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The CalMac ferries fiasco has been devastating for Scotland’s fragile island economies


3 min read

It was a momentous day on 22 November 2017 at the Ferguson shipyard on the Lower Clyde. The pipes played. Little children waved their Saltires while no less a personage than Nicola Sturgeon descended to perform the launch of the MV Glen Sannox, proud addition to the Caledonian MacBrayne fleet.

At her right hand was the Scottish transport minister Humza Yousaf. “This was my first launch as transport minister,” he enthused. “So it was really emotional when the ship hit the water.” Emotional and also a little bit risky, as the Scottish government had been warned, since the vessel was nowhere near ready to launch. 

In order to give Ms Sturgeon a suitable backdrop, “windows” had been painted on the ferry. In some eyes, the occasion became a metaphor for Sturgeon’s career – a bold exterior with not much behind it. Five years and six months later, the Glen Sannox still languishes in the yard, uncompleted.

Five years and six months later, the Glen Sannox still languishes in the yard, uncompleted

Alongside her lies a sister hulk which remains unnamed, though I have suggested that “MV Nicola Sturgeon” might be a fitting tribute to the lost leader. The cost of this debacle will reach £400m, more than quadruple the original cost. It is a tale of stunning incompetence and political opportunism and is at the heart of a much wider crisis.

Caledonian MacBrayne (CalMac) is a publicly owned company which, since time immemorial, has provided connections to Scotland’s western seaboard with around 30 vessels. Keeping the fleet in good order is not rocket science. The rough formula was to acquire a new vessel each year and retire one of the veterans. Until a decade ago, it worked pretty well.

Then, for inexplicable reasons, they stopped building ferries. It is one of the few amusing facts in this saga that there are now more vessels still operating in the CalMac fleet that were launched when Margaret Thatcher was in office than under Alex Salmond and Nicola Sturgeon combined (even including the one with painted-on windows). Ordering two ferries from the Ferguson yard was already playing catch-up.

The yard had been building CalMac ferries for decades and it had been quietly helped by successive governments to win public sector orders that kept it afloat. There is a book to be written about how it all went wrong under the SNP. Suffice to say, Ferguson’s was landed with an order that it was incapable of delivering to anything near the schedule or cost. Far from helping the yard (now bought out of administration by the Scottish government), this has ruined its reputation.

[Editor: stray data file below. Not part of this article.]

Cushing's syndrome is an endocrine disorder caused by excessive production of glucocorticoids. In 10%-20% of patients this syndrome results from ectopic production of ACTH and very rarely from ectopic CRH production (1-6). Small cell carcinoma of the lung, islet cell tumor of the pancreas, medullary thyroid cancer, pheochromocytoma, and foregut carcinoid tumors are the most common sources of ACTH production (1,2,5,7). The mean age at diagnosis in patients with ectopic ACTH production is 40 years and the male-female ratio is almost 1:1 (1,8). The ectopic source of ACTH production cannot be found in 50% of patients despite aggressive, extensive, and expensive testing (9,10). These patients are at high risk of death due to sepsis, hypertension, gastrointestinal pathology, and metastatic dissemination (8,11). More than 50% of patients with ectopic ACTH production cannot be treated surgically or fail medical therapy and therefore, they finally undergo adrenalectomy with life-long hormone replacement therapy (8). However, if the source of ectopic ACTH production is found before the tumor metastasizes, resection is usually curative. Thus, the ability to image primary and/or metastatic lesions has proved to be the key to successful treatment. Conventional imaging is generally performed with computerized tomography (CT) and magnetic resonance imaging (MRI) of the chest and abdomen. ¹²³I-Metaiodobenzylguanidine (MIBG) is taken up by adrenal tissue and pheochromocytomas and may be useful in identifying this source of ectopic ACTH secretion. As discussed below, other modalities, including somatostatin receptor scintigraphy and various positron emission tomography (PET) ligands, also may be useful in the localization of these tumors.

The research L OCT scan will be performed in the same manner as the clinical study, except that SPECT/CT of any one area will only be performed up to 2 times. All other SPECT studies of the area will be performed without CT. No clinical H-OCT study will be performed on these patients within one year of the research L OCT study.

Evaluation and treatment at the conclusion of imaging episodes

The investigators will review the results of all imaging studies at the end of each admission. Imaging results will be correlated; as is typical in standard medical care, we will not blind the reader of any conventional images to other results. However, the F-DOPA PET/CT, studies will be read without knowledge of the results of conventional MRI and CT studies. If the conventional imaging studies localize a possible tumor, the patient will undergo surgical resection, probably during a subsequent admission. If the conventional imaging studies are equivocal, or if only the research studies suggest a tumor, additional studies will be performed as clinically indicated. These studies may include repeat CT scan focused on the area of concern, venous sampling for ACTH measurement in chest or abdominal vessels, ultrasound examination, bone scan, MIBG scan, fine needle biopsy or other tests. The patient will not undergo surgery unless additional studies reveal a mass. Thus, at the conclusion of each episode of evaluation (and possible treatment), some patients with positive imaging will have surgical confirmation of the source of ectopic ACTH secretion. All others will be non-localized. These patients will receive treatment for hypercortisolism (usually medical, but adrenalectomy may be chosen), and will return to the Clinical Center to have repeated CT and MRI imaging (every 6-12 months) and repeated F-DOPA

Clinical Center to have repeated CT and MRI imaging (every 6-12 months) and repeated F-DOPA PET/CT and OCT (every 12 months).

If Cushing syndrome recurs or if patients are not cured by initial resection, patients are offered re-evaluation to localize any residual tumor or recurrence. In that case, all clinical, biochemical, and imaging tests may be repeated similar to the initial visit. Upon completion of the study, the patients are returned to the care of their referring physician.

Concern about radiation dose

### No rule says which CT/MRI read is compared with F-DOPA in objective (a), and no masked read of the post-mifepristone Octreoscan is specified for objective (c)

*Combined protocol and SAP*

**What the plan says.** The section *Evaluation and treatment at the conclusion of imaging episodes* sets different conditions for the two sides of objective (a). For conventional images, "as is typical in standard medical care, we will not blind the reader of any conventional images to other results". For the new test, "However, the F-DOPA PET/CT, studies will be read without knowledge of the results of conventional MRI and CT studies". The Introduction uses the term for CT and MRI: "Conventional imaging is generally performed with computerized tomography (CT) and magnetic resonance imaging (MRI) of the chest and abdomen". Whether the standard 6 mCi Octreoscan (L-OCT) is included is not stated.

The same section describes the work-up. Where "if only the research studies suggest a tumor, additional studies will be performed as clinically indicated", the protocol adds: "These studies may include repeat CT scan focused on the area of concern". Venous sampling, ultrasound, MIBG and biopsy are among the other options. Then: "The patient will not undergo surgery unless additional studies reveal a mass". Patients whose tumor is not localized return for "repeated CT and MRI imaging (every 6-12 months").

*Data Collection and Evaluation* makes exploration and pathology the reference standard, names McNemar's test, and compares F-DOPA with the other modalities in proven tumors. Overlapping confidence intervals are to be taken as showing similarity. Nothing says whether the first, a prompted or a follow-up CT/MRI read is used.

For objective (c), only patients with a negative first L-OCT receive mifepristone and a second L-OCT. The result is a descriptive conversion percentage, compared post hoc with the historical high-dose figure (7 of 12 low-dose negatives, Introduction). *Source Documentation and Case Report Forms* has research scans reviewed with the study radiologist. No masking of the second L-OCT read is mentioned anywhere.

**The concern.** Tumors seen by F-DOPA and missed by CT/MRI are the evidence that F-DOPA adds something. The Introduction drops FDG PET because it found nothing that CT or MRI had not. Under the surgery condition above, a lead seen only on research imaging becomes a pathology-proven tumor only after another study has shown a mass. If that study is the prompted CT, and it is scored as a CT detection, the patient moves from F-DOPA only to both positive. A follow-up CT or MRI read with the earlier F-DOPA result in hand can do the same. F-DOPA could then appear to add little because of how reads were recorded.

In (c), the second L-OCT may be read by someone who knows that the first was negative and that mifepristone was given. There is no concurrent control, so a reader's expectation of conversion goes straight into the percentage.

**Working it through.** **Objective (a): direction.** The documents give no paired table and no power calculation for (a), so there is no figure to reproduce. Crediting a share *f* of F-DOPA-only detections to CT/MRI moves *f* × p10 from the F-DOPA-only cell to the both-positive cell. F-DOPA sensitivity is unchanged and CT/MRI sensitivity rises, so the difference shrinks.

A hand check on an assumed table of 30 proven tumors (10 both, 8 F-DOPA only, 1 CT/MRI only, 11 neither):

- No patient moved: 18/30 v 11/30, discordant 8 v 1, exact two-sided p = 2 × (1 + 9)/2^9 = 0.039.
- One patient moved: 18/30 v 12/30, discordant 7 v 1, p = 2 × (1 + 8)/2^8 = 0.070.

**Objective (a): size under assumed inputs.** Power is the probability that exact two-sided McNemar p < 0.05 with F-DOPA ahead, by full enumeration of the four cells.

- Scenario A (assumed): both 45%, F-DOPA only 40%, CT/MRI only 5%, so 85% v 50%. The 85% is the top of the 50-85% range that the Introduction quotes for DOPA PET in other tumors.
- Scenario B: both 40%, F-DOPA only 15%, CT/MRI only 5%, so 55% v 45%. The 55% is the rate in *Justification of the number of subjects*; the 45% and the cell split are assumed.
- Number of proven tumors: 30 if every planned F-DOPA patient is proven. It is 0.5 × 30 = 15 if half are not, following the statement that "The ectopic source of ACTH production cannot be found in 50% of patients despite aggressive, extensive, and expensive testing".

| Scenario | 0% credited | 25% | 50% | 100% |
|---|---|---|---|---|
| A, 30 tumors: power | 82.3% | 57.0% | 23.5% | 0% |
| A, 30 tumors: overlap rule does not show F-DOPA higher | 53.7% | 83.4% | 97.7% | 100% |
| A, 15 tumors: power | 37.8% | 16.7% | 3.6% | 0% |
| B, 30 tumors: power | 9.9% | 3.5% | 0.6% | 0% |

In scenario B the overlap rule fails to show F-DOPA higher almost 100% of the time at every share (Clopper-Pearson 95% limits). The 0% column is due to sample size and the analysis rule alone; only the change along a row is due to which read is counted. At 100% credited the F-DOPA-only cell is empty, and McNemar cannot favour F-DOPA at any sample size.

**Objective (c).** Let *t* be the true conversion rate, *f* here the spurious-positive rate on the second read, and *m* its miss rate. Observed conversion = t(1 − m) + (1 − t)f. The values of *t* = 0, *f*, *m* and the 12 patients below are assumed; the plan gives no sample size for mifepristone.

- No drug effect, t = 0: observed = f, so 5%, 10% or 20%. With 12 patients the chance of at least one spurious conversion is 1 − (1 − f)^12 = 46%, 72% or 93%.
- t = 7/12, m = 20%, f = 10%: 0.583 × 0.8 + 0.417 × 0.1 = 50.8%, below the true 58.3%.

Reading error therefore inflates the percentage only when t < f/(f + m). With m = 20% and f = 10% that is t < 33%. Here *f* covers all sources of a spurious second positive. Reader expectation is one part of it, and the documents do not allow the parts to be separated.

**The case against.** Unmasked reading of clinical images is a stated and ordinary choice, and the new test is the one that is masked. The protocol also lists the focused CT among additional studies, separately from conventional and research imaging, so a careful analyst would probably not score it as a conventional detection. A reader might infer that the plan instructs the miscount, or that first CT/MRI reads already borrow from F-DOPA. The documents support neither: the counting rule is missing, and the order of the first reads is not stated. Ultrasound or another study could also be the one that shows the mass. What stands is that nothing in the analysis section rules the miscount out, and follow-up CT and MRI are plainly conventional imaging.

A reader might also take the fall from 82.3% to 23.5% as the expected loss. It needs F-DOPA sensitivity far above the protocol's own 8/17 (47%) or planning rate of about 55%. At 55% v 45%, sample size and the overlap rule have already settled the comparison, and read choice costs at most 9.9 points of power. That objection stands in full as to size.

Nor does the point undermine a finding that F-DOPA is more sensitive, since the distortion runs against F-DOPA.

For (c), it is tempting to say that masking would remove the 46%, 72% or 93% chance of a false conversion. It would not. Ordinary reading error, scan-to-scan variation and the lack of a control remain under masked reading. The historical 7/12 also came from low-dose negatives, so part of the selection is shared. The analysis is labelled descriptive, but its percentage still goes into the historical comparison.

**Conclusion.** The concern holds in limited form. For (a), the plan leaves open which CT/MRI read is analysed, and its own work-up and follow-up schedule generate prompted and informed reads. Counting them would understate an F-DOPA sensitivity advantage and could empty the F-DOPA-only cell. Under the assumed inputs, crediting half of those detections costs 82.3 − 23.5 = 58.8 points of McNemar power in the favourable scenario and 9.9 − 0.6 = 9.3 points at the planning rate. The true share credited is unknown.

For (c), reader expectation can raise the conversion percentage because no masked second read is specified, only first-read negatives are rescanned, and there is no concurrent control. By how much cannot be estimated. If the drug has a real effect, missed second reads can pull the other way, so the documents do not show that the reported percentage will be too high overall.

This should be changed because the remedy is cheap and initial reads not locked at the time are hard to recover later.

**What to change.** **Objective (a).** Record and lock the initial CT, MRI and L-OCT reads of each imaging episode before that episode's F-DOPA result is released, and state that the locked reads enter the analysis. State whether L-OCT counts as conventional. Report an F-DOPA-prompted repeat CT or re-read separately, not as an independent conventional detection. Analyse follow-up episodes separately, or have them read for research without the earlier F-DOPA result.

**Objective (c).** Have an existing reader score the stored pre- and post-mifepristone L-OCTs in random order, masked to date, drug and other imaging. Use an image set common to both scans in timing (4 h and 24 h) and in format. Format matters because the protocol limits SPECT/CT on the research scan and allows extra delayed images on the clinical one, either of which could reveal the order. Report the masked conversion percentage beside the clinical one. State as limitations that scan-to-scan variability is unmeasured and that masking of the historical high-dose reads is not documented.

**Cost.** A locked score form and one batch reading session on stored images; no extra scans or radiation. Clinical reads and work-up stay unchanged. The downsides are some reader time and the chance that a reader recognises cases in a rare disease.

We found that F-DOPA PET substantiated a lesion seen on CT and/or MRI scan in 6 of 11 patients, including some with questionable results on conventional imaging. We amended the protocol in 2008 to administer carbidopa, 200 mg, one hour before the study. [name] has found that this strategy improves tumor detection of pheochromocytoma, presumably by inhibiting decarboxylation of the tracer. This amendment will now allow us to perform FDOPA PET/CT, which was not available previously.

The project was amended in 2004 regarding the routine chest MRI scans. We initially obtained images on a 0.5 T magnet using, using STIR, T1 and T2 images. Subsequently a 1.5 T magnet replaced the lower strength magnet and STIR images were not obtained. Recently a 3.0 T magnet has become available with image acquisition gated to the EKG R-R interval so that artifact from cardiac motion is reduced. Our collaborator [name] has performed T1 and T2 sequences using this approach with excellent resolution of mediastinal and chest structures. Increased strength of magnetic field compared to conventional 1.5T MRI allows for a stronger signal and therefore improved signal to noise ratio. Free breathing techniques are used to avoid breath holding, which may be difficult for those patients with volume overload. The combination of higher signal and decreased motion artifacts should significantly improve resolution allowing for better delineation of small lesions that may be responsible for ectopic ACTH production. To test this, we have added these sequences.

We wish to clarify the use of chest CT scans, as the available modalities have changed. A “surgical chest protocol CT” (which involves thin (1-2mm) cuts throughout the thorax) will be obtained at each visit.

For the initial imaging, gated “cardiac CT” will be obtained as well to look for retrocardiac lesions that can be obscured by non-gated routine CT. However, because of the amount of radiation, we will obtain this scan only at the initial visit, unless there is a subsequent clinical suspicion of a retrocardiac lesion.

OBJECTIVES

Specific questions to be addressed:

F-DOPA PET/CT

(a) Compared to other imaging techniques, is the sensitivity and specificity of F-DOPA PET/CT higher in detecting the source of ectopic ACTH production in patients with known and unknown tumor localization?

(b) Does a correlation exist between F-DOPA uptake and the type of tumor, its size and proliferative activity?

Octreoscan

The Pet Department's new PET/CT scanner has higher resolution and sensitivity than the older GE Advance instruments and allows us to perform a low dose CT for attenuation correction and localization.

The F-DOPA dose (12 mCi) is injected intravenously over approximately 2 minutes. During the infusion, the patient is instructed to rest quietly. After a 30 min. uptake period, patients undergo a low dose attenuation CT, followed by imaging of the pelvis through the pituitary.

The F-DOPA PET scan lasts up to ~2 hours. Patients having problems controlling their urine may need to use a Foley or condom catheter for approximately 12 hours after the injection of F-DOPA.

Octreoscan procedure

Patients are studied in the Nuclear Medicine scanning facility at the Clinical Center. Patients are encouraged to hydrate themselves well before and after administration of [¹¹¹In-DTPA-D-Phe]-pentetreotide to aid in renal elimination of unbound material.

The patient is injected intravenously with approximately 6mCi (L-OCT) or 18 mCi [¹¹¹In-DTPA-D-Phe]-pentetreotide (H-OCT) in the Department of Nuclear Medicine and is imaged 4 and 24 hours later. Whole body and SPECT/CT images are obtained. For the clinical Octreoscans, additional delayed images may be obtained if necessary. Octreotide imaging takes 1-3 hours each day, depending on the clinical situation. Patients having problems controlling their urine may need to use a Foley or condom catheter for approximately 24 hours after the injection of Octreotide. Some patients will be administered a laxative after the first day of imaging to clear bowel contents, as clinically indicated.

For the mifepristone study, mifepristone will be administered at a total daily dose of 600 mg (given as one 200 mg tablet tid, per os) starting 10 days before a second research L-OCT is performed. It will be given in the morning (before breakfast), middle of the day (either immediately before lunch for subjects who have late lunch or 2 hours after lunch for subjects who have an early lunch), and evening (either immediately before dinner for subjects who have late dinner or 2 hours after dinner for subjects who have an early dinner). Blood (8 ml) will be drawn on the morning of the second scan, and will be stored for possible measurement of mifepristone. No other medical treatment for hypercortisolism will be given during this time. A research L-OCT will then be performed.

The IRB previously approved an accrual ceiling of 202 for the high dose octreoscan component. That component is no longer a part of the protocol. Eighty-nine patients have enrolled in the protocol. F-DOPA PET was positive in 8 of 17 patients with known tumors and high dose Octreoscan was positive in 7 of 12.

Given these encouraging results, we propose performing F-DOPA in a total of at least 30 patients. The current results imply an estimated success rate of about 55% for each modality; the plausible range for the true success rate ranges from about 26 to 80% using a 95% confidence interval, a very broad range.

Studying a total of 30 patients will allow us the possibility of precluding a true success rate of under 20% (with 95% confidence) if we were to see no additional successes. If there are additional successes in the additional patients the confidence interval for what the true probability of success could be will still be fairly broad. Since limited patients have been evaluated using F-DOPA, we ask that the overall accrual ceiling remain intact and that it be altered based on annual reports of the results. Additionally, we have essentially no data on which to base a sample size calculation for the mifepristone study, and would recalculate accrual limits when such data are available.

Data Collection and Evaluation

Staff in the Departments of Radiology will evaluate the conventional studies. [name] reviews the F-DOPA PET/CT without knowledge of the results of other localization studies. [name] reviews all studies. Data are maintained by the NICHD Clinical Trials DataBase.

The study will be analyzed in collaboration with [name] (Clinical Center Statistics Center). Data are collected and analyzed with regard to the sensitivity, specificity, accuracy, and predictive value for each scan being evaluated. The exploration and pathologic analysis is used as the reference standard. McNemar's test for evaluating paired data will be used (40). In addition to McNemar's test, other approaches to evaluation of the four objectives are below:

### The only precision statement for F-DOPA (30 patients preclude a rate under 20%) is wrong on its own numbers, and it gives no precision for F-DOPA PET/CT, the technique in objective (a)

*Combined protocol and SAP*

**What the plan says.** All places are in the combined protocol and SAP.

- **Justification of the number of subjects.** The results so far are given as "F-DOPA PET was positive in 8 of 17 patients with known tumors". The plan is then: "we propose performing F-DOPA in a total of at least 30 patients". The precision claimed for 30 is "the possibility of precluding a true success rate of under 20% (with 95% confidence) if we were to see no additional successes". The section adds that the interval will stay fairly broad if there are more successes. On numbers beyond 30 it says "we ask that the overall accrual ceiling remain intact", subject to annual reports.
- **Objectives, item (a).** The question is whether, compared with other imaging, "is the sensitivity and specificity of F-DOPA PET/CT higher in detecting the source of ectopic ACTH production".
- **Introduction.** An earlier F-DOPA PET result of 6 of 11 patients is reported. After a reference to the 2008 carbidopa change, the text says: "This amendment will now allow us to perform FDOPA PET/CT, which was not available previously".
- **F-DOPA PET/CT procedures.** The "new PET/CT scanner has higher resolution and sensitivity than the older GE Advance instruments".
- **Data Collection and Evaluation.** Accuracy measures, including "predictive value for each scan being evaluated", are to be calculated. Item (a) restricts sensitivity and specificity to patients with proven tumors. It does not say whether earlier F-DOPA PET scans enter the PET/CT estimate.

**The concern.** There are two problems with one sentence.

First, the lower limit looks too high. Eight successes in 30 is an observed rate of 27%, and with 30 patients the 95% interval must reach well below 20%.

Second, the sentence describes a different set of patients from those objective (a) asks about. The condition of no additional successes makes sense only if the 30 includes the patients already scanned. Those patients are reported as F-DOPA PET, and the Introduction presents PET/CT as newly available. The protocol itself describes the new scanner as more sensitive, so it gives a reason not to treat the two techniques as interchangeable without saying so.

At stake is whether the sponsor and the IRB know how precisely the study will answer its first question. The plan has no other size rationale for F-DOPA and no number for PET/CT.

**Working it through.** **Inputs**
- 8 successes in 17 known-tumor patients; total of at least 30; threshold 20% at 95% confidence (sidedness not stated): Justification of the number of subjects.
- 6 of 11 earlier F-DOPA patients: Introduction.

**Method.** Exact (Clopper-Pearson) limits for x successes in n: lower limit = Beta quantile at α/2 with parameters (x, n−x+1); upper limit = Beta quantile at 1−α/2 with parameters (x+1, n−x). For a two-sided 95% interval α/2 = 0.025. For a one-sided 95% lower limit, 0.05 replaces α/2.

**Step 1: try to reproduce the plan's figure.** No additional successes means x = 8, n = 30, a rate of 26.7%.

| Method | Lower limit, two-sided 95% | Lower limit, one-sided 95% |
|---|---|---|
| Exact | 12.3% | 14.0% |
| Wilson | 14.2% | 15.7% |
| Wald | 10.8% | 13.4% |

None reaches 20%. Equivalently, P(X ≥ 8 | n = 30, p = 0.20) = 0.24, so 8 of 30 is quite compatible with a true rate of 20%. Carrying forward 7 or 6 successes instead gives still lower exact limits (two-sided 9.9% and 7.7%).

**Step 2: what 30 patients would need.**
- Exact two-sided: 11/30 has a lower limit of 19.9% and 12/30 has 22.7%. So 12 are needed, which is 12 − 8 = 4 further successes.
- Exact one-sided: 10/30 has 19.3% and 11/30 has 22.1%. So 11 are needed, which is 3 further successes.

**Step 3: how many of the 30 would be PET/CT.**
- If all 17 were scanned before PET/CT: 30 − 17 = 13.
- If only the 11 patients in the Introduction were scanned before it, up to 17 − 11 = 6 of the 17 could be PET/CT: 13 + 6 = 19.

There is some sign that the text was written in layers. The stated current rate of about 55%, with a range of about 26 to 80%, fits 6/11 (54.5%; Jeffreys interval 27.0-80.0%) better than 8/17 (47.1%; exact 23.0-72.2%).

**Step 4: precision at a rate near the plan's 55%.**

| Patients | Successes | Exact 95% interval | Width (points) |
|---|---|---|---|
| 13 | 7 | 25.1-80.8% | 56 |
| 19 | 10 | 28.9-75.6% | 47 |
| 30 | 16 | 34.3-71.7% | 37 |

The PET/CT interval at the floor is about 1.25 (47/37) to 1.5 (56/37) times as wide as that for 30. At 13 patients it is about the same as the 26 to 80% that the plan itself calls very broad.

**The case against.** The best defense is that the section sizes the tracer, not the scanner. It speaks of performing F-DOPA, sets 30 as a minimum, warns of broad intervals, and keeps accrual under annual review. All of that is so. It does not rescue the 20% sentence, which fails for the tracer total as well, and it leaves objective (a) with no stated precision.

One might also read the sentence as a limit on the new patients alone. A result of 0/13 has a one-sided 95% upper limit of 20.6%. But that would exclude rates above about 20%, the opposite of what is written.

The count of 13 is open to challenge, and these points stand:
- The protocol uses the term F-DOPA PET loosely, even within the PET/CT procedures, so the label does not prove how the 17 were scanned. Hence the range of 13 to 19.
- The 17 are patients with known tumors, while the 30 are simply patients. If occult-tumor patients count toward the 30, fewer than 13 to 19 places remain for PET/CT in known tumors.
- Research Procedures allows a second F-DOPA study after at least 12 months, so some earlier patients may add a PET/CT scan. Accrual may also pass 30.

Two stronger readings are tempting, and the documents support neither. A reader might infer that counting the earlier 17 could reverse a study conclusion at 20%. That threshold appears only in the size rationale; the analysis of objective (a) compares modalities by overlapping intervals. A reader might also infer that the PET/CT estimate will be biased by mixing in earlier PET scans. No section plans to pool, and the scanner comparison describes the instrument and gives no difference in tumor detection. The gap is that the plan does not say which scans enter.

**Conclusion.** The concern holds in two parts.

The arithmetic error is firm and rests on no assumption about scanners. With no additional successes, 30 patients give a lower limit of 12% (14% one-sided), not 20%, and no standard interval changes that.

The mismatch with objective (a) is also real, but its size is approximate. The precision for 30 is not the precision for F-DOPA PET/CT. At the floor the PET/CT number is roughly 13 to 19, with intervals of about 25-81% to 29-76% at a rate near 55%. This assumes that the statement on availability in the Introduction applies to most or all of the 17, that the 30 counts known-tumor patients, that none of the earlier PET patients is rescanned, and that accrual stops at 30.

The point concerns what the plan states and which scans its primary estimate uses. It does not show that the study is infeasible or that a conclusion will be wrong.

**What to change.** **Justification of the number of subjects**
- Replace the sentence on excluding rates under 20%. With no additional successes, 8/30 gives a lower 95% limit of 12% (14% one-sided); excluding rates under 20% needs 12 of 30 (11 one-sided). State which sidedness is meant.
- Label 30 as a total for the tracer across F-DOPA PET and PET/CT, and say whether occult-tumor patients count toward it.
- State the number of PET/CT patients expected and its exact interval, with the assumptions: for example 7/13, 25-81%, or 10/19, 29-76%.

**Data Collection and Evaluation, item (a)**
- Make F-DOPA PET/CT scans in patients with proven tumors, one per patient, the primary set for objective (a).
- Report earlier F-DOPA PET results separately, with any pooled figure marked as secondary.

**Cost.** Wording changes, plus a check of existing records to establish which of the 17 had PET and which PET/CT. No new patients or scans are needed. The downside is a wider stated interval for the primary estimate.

However, the cruellest impacts are reserved for island communities which desperately need a reliable ferry network to sustain trade, tourism and normal life. Instead they have a diminished fleet of ageing vessels which are increasingly incapable of fulfilling that mission. For fragile island economies, the implications are devastating.  

A symptom of the problem is that annual statutory overhauls, when CalMac ferries sail off to Birkenhead or the Clyde, are being delayed in order to maintain the threadbare fleet. Then when they finally get there, far more problems are discovered than anticipated and further delays occur, leading to more weeks of cancellations and diversions.

There is relief on a horizon that stretches into 2026. The Scottish government was eventually forced to order four more ferries – from Turkey. It is a fair bet they will be delivered before the two hulks on the Clyde which are now six years behind schedule. 

In the meantime, Ms Sturgeon has gone and her loyal transport minister from that November day in 2017 has replaced her. What could possibly go wrong? 


Brian Wilson, former Labour MP for Cunninghame North

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